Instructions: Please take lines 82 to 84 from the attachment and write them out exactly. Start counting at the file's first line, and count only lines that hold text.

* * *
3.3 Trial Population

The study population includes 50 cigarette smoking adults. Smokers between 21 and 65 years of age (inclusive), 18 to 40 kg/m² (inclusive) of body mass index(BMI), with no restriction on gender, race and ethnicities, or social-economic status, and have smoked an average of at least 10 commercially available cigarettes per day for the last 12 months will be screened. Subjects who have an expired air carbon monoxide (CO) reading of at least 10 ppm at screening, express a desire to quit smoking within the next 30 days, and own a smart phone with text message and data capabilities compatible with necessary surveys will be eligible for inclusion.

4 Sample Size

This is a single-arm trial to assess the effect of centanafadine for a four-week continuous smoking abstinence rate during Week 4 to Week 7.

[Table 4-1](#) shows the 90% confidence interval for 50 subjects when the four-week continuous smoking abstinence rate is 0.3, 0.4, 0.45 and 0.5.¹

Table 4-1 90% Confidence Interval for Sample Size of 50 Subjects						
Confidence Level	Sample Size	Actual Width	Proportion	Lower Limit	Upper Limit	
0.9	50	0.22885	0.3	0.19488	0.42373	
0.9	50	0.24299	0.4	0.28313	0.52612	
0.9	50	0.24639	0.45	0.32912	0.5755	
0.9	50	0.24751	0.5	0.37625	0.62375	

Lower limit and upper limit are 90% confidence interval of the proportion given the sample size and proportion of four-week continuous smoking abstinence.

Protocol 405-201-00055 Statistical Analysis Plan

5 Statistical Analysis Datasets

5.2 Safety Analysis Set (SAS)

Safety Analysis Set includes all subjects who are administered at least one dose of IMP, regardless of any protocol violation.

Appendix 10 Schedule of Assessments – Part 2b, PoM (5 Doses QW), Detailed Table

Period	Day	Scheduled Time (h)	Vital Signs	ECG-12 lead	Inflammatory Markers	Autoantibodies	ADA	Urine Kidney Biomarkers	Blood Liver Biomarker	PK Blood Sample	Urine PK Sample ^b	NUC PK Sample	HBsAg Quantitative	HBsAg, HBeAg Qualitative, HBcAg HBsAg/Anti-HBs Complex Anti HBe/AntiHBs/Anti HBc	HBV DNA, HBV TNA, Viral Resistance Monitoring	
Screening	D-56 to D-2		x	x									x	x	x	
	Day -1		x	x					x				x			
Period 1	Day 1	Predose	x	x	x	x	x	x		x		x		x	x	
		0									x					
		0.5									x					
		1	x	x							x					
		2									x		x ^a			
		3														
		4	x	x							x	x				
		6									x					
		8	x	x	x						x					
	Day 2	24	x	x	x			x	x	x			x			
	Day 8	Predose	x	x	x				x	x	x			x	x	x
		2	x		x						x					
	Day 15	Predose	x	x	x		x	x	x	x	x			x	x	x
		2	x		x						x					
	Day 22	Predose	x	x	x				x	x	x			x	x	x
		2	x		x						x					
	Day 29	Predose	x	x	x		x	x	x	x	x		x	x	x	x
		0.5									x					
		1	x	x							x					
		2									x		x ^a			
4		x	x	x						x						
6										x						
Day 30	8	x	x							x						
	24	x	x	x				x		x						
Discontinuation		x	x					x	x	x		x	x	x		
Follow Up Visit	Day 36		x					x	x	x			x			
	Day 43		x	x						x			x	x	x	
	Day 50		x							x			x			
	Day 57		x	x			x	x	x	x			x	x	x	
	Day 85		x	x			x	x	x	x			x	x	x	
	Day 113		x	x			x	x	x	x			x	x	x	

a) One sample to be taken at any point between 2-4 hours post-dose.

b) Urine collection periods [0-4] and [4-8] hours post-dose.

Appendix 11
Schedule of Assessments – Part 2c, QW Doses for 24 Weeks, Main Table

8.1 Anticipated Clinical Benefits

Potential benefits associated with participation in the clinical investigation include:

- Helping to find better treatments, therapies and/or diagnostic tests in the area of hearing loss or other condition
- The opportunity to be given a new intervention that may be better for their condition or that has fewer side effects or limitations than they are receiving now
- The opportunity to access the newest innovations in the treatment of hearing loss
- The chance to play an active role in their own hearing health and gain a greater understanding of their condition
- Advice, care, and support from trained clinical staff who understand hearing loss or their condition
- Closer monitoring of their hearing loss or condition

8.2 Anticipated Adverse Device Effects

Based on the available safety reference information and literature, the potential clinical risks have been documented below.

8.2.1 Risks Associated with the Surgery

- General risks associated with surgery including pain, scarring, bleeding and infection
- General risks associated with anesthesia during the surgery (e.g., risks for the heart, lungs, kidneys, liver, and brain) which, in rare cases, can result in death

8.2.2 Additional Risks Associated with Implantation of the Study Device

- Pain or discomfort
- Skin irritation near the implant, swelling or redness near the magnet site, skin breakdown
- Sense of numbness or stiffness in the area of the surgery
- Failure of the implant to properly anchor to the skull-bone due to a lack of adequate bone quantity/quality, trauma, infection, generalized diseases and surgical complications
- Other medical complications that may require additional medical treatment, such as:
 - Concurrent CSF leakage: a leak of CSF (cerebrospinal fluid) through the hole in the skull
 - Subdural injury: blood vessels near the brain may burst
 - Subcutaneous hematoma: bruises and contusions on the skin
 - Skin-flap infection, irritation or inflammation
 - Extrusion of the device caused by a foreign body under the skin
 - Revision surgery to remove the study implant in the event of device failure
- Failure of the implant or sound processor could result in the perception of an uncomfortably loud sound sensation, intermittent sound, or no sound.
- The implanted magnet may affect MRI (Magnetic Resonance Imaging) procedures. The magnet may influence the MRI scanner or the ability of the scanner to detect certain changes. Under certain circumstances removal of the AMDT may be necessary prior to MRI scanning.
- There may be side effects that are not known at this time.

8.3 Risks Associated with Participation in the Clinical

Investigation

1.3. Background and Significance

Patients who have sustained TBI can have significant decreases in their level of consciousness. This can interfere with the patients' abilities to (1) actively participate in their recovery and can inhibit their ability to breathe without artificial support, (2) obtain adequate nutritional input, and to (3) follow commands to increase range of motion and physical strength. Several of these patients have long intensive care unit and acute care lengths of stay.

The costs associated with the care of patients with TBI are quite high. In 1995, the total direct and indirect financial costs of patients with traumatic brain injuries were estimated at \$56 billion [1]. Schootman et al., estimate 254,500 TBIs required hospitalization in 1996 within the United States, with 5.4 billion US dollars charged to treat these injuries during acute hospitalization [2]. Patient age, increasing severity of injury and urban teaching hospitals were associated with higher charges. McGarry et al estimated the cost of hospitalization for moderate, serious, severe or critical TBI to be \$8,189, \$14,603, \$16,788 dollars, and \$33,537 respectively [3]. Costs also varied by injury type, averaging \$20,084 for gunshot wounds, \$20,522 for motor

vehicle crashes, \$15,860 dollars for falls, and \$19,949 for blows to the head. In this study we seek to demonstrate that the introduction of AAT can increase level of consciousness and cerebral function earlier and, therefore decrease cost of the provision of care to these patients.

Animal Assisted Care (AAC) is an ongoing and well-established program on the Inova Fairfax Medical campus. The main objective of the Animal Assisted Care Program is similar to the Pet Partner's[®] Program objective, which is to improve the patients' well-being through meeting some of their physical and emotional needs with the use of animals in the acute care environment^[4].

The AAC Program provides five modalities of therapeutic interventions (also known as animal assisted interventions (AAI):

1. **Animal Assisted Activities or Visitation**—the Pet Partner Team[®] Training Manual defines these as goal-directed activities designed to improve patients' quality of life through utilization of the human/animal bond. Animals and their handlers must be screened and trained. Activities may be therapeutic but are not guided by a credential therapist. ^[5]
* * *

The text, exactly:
- The implanted magnet may affect MRI (Magnetic Resonance Imaging) procedures. The magnet may influence the MRI scanner or the ability of the scanner to detect certain changes. Under certain circumstances removal of the AMDT may be necessary prior to MRI scanning.
- There may be side effects that are not known at this time.

8.3 Risks Associated with Participation in the Clinical